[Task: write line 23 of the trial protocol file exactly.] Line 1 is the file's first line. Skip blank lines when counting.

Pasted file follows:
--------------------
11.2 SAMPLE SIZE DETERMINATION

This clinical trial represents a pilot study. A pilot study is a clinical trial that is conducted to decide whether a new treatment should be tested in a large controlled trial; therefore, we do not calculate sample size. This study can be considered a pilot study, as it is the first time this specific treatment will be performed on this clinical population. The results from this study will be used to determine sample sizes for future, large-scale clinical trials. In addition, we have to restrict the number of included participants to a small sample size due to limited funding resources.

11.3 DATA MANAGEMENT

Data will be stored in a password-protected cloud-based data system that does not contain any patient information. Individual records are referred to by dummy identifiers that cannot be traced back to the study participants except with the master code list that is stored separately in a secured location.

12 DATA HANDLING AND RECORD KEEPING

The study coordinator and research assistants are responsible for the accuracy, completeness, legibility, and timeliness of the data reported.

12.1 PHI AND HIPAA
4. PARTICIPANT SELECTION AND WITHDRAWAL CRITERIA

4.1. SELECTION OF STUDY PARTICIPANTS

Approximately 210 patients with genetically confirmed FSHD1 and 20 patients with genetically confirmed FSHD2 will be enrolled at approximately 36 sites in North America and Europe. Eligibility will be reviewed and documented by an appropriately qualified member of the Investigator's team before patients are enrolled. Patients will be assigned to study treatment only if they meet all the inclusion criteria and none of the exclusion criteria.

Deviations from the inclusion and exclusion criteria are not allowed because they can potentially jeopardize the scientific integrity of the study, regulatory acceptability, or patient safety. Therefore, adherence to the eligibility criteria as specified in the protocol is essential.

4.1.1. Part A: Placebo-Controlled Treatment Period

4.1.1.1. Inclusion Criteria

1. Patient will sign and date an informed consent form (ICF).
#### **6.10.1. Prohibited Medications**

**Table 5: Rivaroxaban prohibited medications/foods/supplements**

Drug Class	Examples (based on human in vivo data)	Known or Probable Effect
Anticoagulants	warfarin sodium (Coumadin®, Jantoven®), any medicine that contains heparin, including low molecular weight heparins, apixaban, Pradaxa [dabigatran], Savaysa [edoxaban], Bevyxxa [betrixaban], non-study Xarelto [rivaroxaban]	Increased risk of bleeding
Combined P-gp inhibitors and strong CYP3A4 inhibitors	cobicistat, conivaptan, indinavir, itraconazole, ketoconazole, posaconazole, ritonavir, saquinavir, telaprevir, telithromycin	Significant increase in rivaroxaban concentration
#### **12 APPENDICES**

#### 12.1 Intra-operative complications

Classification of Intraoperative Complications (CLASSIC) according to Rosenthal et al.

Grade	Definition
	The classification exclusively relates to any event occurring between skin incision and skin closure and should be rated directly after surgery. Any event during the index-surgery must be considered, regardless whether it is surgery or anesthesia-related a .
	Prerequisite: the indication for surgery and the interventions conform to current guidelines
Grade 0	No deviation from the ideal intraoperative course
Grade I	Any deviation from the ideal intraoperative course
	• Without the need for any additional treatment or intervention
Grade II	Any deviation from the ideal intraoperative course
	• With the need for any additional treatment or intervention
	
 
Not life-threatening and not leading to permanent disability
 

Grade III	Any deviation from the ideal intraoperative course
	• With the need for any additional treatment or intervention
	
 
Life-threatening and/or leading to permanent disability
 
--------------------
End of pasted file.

Grade	Definition